“One of the illusions that we live by is that we can really know anybody else, and we’re often surprised by traits in people that we thought we knew very well.”
– Thomas McGuane
When the news began to spread, on the morning of September 8th, that gallerist Greg Escalante had died, the shock was resounding. A much-loved figure in the L.A art scene — he was dapper, generous, and quick to smile — Escalante once stood in the center of his Chinatown gallery during a crowded opening, handing a sharpie to anyone who wanted to draw on his white suit. This gesture was, among other things, a ritualized way of letting others into his life while empowering them to create. Recognizing, encouraging, and supporting the creativity of others was what Escalante lived for. His great reward in life was his circle of devoted friends, many of whom were artists.
“Greg had more friends that loved him than anyone I’ve ever known,” says artist Jon Swihart. When public confirmation came from his brother, Joe Escalante, that Greg had taken his own life, the shock deepened, turned to sadness and generated a difficult question: How could such a beloved public figure — a man who meant so much to so many — have been in so much private pain? The answer soon appeared in a Facebook tribute from his sister Mary Ann Escalante Nasser: “My brother Greg was bipolar. He fought it most of his adult life. It was both a blessing and a curse.”
One reason that Escalante’s battle with depression remained largely hidden was
that he drew attention to himself in order to serve others, especially artists: he was an introvert who posed as an extrovert. “Greg was the only art dealer I’ve ever met who didn’t seem to give a damn about money,” comments painter F. Scott Hess. “And look at all of his Instagram and Facebook posts. There is Greg with a gigantic laughing smile, eyebrows raised in excitement, and pointing his finger right at the artist he’s with, saying with a gesture, ‘Look how fantastic this artist is!’”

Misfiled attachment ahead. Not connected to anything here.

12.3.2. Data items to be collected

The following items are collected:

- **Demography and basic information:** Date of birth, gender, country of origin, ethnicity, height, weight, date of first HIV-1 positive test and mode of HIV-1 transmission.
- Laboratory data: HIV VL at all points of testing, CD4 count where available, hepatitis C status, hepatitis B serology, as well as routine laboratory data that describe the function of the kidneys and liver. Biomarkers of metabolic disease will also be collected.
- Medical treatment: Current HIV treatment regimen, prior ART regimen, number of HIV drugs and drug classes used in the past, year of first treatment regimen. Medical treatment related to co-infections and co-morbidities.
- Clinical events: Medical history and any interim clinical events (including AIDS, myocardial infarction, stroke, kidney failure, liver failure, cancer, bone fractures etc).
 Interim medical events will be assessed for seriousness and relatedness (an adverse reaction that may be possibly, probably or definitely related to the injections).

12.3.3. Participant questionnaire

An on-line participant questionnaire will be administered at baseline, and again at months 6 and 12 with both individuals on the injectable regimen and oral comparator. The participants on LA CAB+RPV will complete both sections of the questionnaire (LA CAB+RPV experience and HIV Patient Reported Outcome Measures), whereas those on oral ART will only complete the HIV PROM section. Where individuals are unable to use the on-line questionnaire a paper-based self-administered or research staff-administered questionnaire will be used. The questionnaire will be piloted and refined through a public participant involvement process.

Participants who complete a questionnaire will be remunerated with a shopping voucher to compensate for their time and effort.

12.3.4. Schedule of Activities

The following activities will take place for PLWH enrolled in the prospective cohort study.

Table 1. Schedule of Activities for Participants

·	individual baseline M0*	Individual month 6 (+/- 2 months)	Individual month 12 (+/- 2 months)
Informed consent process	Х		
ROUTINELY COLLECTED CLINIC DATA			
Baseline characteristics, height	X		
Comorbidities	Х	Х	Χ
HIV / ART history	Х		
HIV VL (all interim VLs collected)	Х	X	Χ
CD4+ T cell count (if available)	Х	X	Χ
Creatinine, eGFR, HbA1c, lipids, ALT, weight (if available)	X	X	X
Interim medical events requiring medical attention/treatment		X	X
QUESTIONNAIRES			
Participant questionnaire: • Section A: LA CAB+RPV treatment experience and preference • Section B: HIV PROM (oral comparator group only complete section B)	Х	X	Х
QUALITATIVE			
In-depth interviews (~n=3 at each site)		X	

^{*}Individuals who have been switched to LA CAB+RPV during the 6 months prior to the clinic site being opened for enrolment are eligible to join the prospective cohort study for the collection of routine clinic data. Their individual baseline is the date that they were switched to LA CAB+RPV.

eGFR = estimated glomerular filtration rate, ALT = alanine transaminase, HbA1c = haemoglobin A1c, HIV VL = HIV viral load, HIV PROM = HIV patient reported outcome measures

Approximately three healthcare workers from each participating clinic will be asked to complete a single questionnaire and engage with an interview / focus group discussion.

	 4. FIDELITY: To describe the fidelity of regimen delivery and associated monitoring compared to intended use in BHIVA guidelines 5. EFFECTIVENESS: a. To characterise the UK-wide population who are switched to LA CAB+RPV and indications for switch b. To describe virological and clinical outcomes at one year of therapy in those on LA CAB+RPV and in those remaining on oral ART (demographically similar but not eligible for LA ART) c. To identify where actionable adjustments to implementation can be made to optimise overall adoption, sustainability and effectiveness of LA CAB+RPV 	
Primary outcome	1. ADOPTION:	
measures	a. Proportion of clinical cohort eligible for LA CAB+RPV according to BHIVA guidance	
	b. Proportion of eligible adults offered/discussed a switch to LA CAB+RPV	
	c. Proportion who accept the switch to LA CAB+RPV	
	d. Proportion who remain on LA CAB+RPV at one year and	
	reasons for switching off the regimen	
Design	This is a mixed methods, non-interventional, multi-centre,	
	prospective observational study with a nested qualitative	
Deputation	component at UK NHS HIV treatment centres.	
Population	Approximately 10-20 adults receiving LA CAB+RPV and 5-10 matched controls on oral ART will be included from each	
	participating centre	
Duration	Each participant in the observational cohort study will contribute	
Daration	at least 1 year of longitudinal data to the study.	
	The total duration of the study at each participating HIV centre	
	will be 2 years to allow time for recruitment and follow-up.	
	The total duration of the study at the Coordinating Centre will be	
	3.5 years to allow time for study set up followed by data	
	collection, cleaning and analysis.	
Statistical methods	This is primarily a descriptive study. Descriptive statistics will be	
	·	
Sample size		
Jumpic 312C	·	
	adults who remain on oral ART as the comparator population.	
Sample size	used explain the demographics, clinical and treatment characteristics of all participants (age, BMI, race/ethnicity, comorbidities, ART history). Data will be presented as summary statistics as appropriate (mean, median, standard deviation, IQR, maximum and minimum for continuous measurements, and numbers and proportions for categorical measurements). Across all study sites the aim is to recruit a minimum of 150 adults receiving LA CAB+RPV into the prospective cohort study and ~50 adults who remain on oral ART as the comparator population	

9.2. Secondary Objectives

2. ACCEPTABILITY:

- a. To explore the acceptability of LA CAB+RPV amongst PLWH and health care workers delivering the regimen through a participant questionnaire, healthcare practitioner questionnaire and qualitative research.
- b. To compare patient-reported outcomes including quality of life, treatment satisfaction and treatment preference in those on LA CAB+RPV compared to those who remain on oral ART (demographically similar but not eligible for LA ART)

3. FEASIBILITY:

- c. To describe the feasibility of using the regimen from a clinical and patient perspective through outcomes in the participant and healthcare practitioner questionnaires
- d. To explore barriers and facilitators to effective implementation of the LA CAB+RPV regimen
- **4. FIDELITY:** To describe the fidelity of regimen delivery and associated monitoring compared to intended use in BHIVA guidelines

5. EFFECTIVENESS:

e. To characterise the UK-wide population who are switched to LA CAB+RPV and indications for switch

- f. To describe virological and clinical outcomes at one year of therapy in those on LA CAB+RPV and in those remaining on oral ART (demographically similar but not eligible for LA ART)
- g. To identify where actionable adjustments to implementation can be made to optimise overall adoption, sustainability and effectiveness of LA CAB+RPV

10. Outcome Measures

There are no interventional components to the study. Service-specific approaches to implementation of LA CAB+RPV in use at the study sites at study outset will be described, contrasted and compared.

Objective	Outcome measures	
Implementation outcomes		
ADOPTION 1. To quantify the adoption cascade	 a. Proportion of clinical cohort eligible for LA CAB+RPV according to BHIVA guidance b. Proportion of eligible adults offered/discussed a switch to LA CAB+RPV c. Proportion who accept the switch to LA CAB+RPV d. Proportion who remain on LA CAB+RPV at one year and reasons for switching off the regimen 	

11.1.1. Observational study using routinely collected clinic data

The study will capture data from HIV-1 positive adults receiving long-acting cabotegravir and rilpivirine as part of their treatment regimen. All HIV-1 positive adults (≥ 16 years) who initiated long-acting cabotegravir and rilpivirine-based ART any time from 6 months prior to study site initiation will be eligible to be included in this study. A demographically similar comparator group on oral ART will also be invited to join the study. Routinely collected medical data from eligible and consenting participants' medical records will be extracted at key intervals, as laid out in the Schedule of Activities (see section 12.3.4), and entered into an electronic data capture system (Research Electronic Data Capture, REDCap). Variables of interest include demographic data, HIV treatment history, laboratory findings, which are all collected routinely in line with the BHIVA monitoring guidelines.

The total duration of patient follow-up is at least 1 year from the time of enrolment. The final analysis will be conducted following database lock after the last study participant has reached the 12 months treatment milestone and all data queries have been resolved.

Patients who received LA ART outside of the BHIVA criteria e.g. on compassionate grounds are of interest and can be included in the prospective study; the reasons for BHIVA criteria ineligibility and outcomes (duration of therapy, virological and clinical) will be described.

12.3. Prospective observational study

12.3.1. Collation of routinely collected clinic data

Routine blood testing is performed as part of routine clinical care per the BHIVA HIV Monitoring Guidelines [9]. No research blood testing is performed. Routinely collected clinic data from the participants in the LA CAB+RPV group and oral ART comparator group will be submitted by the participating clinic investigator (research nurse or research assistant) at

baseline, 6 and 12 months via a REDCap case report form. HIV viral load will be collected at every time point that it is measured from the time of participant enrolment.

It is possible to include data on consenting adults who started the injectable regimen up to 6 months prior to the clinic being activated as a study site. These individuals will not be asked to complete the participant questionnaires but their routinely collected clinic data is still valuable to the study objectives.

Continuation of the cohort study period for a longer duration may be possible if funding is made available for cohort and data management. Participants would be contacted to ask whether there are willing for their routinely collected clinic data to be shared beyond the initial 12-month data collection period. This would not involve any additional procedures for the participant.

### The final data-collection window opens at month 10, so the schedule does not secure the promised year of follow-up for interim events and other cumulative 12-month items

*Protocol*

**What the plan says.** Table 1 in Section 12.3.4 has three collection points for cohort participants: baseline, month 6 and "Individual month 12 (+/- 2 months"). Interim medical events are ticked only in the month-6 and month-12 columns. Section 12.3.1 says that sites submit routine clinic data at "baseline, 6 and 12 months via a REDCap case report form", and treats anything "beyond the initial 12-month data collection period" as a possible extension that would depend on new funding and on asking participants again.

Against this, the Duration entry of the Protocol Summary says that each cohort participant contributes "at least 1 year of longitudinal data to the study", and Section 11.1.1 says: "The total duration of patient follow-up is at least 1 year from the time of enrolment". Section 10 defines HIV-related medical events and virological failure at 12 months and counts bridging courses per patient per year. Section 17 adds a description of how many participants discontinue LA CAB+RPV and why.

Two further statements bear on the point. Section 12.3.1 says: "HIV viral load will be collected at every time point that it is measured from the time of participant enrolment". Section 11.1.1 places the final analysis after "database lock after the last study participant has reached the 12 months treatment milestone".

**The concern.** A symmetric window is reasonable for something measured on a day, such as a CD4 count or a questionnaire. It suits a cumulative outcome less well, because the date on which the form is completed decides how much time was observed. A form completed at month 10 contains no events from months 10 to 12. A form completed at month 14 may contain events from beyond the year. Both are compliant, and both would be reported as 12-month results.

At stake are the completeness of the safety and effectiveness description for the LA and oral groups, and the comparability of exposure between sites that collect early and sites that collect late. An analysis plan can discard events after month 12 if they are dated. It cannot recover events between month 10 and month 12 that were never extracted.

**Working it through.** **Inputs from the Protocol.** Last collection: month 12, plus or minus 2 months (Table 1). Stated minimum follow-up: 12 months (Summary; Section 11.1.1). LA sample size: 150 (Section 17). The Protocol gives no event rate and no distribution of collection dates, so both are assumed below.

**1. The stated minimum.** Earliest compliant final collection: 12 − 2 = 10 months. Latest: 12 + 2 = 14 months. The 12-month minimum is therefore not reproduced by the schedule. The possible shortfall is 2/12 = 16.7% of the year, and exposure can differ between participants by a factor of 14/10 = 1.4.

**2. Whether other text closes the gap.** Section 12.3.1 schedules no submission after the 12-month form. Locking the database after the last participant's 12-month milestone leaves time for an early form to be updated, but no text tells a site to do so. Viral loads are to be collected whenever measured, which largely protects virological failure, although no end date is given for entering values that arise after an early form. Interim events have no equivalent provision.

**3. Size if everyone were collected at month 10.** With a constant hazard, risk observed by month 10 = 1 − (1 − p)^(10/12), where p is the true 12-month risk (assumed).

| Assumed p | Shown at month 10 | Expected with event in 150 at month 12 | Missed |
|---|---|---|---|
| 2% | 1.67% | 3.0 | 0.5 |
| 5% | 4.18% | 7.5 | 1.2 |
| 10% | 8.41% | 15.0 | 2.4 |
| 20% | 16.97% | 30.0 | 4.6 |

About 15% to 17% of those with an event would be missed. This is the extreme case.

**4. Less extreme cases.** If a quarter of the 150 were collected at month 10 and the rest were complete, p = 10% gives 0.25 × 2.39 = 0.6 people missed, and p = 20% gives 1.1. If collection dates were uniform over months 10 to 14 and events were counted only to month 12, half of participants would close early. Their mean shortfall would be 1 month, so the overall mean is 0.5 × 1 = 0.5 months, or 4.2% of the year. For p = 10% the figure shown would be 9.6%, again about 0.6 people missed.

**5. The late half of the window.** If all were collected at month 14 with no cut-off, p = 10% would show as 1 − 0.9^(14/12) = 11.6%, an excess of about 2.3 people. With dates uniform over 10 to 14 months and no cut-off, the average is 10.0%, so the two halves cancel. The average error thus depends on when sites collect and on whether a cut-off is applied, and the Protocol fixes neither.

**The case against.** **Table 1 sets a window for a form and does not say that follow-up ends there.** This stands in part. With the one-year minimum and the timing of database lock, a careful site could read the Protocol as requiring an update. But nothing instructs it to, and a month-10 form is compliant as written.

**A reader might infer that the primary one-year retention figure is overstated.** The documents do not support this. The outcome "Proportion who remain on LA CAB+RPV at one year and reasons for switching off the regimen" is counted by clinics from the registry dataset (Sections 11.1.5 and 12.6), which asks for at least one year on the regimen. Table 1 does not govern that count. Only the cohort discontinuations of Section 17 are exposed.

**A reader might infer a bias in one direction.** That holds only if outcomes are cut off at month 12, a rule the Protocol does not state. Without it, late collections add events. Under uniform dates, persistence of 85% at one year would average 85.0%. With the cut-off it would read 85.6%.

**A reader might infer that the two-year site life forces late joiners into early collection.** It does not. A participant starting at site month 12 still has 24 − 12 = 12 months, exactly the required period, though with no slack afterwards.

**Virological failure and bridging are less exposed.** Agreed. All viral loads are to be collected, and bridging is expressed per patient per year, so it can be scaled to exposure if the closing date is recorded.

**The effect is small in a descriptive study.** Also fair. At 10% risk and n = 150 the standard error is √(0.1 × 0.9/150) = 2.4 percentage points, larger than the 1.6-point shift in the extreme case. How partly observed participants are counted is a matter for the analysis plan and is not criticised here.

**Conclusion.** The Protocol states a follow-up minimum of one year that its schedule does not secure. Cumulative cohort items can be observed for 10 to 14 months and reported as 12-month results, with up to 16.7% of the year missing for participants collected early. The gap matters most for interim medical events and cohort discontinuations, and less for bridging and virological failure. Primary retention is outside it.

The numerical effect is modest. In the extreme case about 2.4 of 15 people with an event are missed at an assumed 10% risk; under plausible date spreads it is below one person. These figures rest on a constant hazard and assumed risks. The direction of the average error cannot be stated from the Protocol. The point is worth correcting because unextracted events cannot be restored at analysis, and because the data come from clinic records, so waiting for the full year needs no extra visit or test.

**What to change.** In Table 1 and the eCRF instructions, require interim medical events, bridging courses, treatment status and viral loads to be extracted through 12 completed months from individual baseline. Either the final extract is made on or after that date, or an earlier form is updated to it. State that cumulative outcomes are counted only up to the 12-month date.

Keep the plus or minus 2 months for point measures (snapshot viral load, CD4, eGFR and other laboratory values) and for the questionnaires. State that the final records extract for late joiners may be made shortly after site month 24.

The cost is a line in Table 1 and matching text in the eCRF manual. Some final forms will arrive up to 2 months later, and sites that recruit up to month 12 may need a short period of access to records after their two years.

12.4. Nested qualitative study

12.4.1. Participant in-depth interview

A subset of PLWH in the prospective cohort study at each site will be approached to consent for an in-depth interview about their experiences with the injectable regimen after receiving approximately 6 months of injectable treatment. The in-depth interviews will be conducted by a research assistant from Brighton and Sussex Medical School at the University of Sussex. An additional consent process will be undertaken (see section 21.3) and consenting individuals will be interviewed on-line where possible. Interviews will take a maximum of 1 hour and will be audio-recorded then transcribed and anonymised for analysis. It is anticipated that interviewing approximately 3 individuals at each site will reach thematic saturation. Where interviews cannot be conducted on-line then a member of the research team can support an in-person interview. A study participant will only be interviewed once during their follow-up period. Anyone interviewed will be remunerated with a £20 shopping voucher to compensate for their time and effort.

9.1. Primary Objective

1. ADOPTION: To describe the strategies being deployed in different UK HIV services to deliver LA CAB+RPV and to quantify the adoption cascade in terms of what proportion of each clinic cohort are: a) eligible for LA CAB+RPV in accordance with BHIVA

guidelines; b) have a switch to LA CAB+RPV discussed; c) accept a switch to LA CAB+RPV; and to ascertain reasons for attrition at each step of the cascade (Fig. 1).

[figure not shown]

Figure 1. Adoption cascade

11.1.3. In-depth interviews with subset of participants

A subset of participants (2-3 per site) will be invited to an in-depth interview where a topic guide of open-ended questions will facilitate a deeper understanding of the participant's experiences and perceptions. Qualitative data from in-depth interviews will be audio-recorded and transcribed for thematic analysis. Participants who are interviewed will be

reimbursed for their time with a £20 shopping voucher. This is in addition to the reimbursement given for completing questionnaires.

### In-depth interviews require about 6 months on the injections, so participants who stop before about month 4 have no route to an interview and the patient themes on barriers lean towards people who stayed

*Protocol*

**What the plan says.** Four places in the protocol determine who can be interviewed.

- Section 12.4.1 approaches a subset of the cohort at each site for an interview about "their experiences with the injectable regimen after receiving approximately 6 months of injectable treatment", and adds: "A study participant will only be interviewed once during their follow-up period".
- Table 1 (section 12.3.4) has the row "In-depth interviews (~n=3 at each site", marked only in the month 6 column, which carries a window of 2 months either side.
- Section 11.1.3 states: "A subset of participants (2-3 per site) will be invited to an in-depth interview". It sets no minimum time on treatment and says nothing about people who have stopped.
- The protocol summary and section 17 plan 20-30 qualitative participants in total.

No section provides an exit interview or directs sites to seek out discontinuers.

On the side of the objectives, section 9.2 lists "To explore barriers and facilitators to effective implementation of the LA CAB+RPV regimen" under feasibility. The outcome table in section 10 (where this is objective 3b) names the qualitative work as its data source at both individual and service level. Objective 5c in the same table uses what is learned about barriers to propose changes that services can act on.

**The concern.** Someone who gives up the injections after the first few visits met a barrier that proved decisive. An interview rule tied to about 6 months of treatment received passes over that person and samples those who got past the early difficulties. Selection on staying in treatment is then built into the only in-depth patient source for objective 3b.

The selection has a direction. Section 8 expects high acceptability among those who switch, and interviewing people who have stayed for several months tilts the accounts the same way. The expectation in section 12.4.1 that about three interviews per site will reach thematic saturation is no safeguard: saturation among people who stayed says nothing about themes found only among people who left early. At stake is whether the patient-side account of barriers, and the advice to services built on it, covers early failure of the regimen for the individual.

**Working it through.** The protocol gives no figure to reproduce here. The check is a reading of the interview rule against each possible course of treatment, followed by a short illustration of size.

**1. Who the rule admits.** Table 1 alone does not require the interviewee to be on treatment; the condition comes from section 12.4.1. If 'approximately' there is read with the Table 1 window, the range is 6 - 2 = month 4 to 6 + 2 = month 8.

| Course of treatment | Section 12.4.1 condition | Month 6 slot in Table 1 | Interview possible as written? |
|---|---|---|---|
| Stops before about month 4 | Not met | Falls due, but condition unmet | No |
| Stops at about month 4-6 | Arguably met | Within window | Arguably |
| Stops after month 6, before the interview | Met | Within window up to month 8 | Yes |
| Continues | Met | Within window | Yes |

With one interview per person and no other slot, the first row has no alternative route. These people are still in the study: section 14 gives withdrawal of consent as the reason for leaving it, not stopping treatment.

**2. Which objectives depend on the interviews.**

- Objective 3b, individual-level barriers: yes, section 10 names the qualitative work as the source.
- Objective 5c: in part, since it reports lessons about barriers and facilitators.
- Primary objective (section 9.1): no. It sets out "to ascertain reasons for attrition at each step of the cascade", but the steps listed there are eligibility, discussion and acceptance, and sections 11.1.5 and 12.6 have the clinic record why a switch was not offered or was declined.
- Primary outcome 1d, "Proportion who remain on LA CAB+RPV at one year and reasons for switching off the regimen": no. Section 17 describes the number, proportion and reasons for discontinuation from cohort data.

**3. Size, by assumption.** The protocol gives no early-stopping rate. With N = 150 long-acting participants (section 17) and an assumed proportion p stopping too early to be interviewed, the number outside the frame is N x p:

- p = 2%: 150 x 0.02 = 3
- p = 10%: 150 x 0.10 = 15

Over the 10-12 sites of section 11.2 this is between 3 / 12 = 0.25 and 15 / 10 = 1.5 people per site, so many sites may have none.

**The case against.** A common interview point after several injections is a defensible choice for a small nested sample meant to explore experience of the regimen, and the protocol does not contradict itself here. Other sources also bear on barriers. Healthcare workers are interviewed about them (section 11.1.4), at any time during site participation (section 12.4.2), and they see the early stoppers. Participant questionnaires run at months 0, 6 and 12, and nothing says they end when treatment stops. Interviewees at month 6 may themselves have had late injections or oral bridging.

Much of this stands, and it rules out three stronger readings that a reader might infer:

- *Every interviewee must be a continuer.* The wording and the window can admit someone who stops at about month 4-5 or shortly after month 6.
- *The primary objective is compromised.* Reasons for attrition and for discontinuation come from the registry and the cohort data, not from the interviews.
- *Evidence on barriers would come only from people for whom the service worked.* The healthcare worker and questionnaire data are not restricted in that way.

Artist Mark Ryden also remembers Escalante’s altruistic selflessness:
I can’t remember one of my art shows where Greg was not there wearing an appropriately themed, fabulous outfit. I realize now how much I took his support for granted. Greg was never interested in getting something for himself — not money, art, or glory. He was simply excited to connect people and make interesting things happen in the art world.
At first, he seemed overwhelmed by my work, like a fan, but he was very, very encouraging. I was living in London when we first got in touch and he was instrumental in getting me a residency in Southern California. He could be very bashful and shy, but was also such a social guy, always out there. He did not complain or talk about himself though.
Sandow Birk, who met Escalante when he was 11 years old recalls: “I grew up surfing with him, up and down the coast in long car rides, and around the world, from El Salvador to Ireland to Mexico and Hawaii and beyond.” Escalante became an early supporter of Birk’s art and also a business mentor. Birk says, “I used to discuss my gallery business dealings with him at great length and he always had good, honest advice.”
Endowed with a great sense of humor — Escalante loved a good laugh and didn’t mind a bit if he was the butt of the joke —he used humor to navigate situations that his underlying shyness might have otherwise caused him to run away from. Josh Agle (aka “Shag”) recalls Escalante as one of the funniest people he ever met:
At one point he carried around a giant fake finger in his car. It would fit over a regular finger on one’s hand. If somebody flipped him off while driving, he would slip the giant finger over his middle finger, and make a grand, overly dramatic unveiling of his enormous bird. The way he did it, and the unexpectedness of it, almost always left the other driver in fits of laughter.
Behind all of the laughter was a man who knew despair well, and as everyone now realizes he was an alchemist who managed to turn his own suffering into empathy. No wonder he understood that being an artist can be a lonely profession and that his encouragement and support were be life-changing. In obituaries that have appeared since his death, in the Los Angeles Times, the New York Times and the Orange County Register, Greg Escalante’s many accomplishments have been fittingly documented. Still, the most moving tribute is the very simple statement made by Sandow Birk, and certainly echoed by many of Greg’s other friends:
“He was my best friend.”
A memorial for Greg Escalante is scheduled for Saturday, Oct. 14, at 2 pm, at the Clayes Performing Arts Center at Cal State Fullerton (800 N. State College Blvd.) Fullerton, CA.
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